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Simi Valley: The Land That Crime Forgot

Serious offenses are rare in this east Ventura County city, one of the nation's safest, and its police force aims to keep it that way.

September 21, 2003|Amanda Covarrubias | Times Staff Writer

It's 10 a.m. when the call comes in: A boy is shooting a BB gun out his second-floor bedroom window. Simi Valley Police Officer John Haffart shifts his black-and-white into gear and rolls to the scene.

Once there, Haffart chats with the boy's mother inside the family's suburban tract home. Ten minutes later, he emerges, a smile on his face. Mission accomplished.

The boy was told not to shoot his BB gun out the window again, and his mother promised to keep a closer eye on him.

Just another day in the life of a cop in one of America's most crime-free cities.

For a Simi Valley police officer, professional satisfaction comes not from the adrenaline rush of high-speed chases and drive-by shootings but more often from helping resolve neighborhood disputes and other minor offenses.

For The Record
Los Angeles Times Tuesday September 23, 2003 Home Edition Main News Part A Page 2 National Desk 1 inches; 54 words Type of Material: Correction
Officers' names -- An article in Sunday's California section about the Simi Valley Police Department misspelled the last names of Officer John Hoffart as Haffart and Officer Richard Wiggington as Widdington. It also incorrectly stated that the Ventura County Sheriff's Department arrested serial rapist Vincent Sanchez. The Simi Valley Police Department made the arrest.

"If you're looking to arrest bad guys 90% of the time, this isn't the place for you," said Simi Valley Officer Richard Widdington, who transferred to the department three years ago from the Los Angeles Police Department.

A spot on the Simi Valley police force has long been coveted by experienced cops seeking refuge from larger and more demanding agencies throughout Southern California.

Widdington transferred to Simi Valley after 6 1/2 years with the LAPD. He hadn't thought about leaving until a friend told him about a department that enjoyed wide community support, competitive salaries, modern equipment and a type of police work far different from the grueling big city.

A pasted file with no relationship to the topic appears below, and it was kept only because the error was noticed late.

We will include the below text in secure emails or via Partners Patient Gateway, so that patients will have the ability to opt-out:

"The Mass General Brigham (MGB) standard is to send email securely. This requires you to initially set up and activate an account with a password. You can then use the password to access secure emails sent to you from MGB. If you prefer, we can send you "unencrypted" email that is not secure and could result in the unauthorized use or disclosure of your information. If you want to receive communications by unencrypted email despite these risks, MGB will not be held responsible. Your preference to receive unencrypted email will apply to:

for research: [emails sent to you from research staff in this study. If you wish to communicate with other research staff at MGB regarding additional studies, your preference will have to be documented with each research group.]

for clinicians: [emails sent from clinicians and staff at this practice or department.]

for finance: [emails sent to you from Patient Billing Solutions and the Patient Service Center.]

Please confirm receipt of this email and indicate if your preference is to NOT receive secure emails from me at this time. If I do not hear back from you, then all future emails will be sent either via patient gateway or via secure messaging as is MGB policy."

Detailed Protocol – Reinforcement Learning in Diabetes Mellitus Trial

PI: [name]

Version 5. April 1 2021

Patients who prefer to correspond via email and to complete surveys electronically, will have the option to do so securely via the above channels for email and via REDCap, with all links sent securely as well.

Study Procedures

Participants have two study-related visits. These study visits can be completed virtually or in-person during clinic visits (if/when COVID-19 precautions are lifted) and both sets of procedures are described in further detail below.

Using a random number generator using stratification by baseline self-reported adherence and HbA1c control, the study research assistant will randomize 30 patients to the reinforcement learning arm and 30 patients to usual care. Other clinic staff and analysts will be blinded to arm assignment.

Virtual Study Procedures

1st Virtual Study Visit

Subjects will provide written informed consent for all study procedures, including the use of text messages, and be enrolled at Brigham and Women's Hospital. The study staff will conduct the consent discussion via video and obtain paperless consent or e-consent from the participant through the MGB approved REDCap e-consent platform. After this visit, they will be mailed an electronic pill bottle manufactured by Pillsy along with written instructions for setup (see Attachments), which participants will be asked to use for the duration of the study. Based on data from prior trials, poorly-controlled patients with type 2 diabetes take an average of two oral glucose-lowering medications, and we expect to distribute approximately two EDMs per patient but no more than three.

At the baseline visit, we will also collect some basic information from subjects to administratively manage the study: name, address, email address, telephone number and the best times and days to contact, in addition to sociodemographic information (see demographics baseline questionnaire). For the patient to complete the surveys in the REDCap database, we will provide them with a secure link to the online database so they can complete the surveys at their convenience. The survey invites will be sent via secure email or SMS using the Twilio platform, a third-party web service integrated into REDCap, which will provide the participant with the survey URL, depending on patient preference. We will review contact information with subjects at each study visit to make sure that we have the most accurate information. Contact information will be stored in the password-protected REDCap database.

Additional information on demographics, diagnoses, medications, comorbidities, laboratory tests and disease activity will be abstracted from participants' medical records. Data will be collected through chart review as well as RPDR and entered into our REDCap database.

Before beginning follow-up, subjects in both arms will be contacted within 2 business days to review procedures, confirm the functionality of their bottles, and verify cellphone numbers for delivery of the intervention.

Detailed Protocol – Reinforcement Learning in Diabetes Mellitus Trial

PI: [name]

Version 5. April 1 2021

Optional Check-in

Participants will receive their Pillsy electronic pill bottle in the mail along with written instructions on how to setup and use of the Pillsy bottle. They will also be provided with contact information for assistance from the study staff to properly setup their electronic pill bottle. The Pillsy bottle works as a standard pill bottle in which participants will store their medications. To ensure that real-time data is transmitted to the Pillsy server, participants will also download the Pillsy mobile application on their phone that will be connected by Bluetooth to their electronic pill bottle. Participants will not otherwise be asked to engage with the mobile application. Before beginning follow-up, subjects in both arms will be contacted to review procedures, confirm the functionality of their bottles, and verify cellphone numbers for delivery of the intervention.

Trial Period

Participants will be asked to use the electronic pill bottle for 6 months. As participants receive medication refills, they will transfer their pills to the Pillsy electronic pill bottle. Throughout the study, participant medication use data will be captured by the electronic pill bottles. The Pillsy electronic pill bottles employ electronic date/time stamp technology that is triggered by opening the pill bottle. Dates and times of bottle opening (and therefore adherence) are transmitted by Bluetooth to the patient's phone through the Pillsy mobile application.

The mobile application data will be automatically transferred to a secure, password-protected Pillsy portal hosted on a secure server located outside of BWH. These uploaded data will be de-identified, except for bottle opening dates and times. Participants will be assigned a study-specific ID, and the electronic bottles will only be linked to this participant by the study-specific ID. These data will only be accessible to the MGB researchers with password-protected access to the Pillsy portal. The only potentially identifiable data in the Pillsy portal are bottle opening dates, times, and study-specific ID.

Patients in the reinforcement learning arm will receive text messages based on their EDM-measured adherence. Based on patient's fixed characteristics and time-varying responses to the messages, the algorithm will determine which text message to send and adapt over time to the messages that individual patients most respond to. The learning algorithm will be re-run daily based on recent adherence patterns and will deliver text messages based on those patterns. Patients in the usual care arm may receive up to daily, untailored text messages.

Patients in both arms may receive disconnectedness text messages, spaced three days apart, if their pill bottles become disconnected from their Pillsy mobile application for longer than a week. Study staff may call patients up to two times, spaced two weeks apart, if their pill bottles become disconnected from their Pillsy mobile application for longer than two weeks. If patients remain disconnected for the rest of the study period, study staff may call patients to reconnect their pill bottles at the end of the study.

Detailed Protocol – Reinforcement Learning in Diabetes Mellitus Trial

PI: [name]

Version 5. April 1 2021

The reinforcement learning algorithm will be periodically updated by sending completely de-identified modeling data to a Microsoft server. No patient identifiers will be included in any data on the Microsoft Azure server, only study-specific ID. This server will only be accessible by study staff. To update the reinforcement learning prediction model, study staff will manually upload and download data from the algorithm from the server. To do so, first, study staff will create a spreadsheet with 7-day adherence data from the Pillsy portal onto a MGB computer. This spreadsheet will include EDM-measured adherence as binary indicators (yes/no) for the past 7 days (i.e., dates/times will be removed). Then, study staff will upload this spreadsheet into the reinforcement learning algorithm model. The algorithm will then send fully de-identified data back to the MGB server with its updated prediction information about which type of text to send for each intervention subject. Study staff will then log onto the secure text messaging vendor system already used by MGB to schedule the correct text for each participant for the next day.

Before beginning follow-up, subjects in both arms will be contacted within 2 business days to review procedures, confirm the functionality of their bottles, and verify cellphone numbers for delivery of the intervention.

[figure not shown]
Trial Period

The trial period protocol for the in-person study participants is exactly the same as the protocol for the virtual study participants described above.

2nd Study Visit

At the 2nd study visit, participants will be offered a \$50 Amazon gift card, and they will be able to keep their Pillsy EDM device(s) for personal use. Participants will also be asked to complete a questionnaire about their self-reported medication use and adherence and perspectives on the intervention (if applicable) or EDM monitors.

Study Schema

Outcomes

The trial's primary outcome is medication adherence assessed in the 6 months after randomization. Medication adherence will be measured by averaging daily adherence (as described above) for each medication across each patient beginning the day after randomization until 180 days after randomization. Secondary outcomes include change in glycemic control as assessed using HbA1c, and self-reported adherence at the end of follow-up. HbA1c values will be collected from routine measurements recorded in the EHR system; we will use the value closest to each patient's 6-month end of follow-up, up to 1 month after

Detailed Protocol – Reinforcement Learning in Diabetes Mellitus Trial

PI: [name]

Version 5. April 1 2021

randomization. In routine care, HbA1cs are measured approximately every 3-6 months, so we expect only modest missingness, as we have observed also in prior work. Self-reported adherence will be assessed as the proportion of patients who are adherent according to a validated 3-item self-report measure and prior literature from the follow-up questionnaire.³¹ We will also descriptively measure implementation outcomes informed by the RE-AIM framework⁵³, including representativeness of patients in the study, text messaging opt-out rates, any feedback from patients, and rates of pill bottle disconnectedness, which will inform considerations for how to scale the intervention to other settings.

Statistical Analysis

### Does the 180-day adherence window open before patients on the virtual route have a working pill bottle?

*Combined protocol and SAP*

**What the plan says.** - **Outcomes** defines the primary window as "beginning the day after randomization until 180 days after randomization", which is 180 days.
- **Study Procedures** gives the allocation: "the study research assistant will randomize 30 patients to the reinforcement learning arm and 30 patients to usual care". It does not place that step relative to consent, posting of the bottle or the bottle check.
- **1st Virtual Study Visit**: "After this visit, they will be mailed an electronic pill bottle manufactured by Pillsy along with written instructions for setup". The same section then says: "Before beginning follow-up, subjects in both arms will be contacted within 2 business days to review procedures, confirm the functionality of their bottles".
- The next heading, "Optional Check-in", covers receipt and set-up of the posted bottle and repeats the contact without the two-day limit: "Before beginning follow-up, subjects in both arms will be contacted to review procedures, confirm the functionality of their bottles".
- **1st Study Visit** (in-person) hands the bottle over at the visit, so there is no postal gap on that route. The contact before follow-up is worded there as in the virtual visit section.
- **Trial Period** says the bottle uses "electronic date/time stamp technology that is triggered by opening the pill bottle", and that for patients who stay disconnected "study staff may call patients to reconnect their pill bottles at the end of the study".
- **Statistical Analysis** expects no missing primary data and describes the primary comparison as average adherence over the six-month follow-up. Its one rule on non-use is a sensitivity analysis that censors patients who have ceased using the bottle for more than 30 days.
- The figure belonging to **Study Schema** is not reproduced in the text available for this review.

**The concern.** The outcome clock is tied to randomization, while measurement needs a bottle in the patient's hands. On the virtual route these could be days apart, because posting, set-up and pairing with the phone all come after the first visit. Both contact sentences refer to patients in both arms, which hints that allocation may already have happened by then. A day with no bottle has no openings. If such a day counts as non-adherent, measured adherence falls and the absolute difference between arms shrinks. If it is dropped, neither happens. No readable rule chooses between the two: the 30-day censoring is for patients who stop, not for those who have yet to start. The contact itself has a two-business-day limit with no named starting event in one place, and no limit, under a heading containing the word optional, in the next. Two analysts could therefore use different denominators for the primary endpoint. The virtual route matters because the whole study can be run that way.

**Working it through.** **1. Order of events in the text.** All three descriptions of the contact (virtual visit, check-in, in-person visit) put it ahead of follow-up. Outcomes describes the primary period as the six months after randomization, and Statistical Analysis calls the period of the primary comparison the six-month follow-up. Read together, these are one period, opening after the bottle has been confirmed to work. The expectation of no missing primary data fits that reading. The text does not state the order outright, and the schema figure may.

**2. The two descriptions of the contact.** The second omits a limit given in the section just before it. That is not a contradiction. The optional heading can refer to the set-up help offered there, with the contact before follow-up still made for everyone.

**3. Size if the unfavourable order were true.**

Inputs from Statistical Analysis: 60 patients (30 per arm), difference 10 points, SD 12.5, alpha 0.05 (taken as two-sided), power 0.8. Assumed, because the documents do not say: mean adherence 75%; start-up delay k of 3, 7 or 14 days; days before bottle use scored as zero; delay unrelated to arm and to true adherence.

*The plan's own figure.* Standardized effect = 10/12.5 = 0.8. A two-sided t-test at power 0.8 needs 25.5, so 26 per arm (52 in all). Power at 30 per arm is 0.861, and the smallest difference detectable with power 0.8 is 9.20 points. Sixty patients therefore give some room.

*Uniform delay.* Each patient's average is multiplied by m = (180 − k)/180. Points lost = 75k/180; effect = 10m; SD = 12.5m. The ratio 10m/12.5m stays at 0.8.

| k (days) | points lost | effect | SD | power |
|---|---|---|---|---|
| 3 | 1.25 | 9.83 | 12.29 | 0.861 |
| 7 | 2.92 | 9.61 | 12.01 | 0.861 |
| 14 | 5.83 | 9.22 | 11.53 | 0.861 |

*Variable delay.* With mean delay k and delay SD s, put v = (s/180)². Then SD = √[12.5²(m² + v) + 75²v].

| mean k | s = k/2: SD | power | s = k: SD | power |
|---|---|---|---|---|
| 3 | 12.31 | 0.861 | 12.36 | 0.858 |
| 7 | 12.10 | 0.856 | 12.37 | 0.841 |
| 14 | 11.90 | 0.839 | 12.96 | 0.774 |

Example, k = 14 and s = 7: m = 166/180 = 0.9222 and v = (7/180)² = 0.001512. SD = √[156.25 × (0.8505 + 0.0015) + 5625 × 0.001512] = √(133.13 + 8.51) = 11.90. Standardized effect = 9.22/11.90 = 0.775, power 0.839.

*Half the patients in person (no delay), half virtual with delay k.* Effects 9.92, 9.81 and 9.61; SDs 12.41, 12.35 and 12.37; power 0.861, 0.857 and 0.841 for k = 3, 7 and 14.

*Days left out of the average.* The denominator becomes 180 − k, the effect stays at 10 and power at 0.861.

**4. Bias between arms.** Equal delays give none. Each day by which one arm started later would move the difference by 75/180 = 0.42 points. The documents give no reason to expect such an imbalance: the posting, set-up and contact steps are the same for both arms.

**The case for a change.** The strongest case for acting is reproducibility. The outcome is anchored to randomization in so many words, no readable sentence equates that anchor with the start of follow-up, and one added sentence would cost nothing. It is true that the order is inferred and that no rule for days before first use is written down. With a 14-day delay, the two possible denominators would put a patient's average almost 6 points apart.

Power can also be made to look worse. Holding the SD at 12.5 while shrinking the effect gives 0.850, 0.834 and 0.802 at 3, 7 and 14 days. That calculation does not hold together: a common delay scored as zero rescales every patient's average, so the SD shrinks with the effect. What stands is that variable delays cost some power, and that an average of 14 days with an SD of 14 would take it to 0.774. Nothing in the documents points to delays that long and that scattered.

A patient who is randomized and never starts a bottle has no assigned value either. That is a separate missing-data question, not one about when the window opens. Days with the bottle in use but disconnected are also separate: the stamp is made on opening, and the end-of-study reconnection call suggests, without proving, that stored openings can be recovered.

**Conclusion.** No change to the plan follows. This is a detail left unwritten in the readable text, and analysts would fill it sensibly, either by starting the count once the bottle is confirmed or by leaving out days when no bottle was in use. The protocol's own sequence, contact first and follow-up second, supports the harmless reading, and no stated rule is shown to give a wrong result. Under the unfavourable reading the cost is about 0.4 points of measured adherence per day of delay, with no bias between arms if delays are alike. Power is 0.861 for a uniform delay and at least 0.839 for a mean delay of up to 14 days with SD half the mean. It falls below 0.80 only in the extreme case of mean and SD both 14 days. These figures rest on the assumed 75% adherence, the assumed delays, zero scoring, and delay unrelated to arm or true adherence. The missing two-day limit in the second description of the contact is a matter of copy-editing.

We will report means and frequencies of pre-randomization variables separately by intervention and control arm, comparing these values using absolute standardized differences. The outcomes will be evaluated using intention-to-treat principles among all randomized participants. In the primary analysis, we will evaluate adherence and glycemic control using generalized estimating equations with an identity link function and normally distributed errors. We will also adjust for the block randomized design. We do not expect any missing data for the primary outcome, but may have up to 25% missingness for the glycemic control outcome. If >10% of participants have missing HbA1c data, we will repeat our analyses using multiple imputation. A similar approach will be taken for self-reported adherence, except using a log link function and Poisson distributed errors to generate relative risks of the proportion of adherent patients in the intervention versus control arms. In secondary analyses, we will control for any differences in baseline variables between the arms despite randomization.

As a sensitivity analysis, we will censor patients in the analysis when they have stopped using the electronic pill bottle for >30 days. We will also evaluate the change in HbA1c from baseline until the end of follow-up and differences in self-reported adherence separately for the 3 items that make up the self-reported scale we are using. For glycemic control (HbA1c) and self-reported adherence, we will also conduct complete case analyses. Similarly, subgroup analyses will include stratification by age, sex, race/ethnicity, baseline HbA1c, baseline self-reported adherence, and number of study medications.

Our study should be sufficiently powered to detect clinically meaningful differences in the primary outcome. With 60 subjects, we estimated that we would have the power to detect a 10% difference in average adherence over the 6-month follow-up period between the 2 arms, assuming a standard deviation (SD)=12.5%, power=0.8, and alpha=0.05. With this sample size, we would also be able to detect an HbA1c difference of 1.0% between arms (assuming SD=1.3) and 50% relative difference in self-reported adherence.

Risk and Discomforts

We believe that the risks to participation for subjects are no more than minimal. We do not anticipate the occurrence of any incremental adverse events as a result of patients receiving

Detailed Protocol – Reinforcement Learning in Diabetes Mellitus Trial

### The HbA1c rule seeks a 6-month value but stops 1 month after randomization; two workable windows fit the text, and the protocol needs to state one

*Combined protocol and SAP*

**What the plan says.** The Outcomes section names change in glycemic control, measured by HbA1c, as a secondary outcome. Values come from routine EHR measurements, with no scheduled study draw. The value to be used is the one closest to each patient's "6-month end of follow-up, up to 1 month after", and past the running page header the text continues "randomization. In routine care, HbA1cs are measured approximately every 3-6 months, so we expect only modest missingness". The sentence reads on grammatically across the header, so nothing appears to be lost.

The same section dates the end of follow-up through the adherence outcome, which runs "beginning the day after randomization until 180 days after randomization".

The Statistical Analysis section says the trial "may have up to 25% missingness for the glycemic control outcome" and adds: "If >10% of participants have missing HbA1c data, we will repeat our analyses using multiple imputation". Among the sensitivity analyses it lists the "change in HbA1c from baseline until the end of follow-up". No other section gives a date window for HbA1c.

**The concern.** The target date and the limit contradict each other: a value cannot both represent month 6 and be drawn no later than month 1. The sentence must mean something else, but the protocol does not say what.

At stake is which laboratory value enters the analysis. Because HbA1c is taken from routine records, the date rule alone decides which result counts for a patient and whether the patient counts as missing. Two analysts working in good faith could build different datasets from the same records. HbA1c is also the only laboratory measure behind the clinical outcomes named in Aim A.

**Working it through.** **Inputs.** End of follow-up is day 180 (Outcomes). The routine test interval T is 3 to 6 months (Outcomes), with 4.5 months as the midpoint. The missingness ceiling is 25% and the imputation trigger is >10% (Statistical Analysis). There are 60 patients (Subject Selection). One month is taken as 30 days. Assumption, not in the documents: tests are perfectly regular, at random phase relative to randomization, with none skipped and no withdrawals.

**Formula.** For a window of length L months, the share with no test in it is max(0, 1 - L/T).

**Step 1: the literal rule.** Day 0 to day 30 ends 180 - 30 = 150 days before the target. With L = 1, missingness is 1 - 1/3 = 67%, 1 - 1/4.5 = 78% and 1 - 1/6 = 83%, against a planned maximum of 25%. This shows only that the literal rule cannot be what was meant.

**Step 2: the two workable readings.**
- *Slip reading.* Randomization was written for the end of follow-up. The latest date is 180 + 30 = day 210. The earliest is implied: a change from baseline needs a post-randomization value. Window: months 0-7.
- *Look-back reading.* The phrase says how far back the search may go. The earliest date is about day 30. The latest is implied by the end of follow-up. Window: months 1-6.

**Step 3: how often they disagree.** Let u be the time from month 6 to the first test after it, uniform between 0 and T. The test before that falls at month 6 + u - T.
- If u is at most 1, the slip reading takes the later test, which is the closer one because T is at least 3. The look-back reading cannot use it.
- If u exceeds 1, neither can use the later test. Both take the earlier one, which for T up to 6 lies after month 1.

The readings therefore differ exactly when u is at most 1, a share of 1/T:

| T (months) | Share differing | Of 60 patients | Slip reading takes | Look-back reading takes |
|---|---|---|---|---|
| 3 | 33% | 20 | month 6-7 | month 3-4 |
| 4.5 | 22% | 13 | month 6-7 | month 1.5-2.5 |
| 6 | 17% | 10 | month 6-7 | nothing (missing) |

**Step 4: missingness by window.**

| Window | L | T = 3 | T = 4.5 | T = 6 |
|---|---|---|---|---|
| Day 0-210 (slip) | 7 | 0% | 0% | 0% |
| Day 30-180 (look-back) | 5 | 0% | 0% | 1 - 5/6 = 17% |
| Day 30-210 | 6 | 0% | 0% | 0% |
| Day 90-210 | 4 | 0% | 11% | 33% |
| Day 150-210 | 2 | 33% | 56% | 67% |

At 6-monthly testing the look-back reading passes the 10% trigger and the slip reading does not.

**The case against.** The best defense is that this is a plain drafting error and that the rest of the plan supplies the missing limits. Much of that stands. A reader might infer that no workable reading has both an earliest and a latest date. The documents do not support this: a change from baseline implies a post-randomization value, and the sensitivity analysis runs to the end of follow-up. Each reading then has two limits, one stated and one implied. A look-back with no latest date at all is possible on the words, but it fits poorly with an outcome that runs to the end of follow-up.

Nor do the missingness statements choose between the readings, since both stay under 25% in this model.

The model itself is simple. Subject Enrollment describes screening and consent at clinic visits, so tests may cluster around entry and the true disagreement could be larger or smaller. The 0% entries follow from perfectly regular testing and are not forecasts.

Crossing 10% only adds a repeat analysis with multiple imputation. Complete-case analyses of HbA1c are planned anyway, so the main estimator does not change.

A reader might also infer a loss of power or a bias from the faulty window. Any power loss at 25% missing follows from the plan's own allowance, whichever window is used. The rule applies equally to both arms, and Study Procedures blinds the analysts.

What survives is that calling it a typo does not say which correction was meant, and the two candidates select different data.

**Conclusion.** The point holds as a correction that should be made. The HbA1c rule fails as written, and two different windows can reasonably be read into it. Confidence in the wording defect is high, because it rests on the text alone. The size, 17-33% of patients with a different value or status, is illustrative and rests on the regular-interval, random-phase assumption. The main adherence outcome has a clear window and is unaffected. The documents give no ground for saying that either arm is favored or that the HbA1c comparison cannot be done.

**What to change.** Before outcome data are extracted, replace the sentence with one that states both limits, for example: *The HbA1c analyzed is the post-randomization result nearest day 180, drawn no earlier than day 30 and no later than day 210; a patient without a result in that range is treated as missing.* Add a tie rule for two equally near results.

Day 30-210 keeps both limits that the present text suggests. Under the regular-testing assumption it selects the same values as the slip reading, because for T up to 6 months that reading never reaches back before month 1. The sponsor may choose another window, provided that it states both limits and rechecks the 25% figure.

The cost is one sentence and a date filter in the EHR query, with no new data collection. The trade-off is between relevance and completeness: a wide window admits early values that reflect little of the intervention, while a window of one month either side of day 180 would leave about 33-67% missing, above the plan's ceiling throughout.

"In the beginning, the slower pace took a lot of getting used to," Widdington said. "But you have more time to spend with individual people. You get to know people on a one-to-one basis. Here we have the time and the size to take care of problems in a sufficient manner."

About half the department's 140 sworn police officers transferred from other agencies, while the remainder arrived as rookies straight from the police academy, although the ratio changes every year, said Chief Mark Layhew, a 28-year veteran of the force.

The Ventura County suburb is also home to many police officers, sheriff's deputies and FBI agents who work throughout the region. According to 2000 census figures, 1,357 residents, or 2% of those over the age of 16 who are employed, work in law enforcement-related fields, including firefighting and protective services.

This may be another reason Simi Valley and its neighbor, Thousand Oaks, have consistently ranked among the safest cities in the nation, according to FBI and U.S. census data.

Layhew, who runs his department on a $21-million annual budget, said there were three key ingredients to creating and maintaining a safe city: a proactive police department, a supportive municipal government and cooperative residents. If just one of these elements is missing, the system will not work, he said.

In fact, an alert resident was responsible for helping officers capture two Moorpark gang members who allegedly robbed two people at knifepoint Friday night, police said.

The unidentified resident saw the suspects acting suspiciously at a local park and followed them, calling police on his cell phone. Within seconds, officers swooped into an area near Los Angeles and Orchid avenues and made the arrests.

Augusto Chapa, 20, and Adolfo Troncoso, 19, were being held on suspicion of robbing two men in separate locations and beating one of them. A third suspect remains at large.

"If you aren't responsive, you aren't going to get community members to pick up the phone and call," Layhew said. "My philosophy is, we're in the customer service business and the service we are providing is public safety."

Although felony assaults jumped nearly 13% in 2002, and thefts by about 6%, the crime rate in Simi Valley remained among the lowest in the department's history. A crime rate is a ratio of population to crimes reported by police agencies to the FBI in seven categories -- homicide, rape, robbery, aggravated assault, burglary, theft and auto theft.

Police reported 1,776 serious crimes last year, down from a peak of 3,556 in 1992. The rate of criminal offenses in Simi Valley last year was about 15 per thousand residents, compared with 22 per thousand for all of Ventura County.

The California crime rate was about 39 offenses per thousand residents and the U.S. was nearly 42 per thousand.

There were no homicides in Simi Valley last year, but there were seven rapes and 26 robberies.

The most frequent crime that occurs in town is malicious mischief, which runs the gamut from breaking a neighbor's lawn sprinkler to pushing over a mailbox. Last year, there were 1,634 such incidents of misdemeanor vandalism.

But as Layhew acknowledges, police cannot take all the credit for the low crime rate. The city's socioeconomic status -- the median household income is $70,000 and a quarter of the population is college-educated -- also plays a part, experts say.

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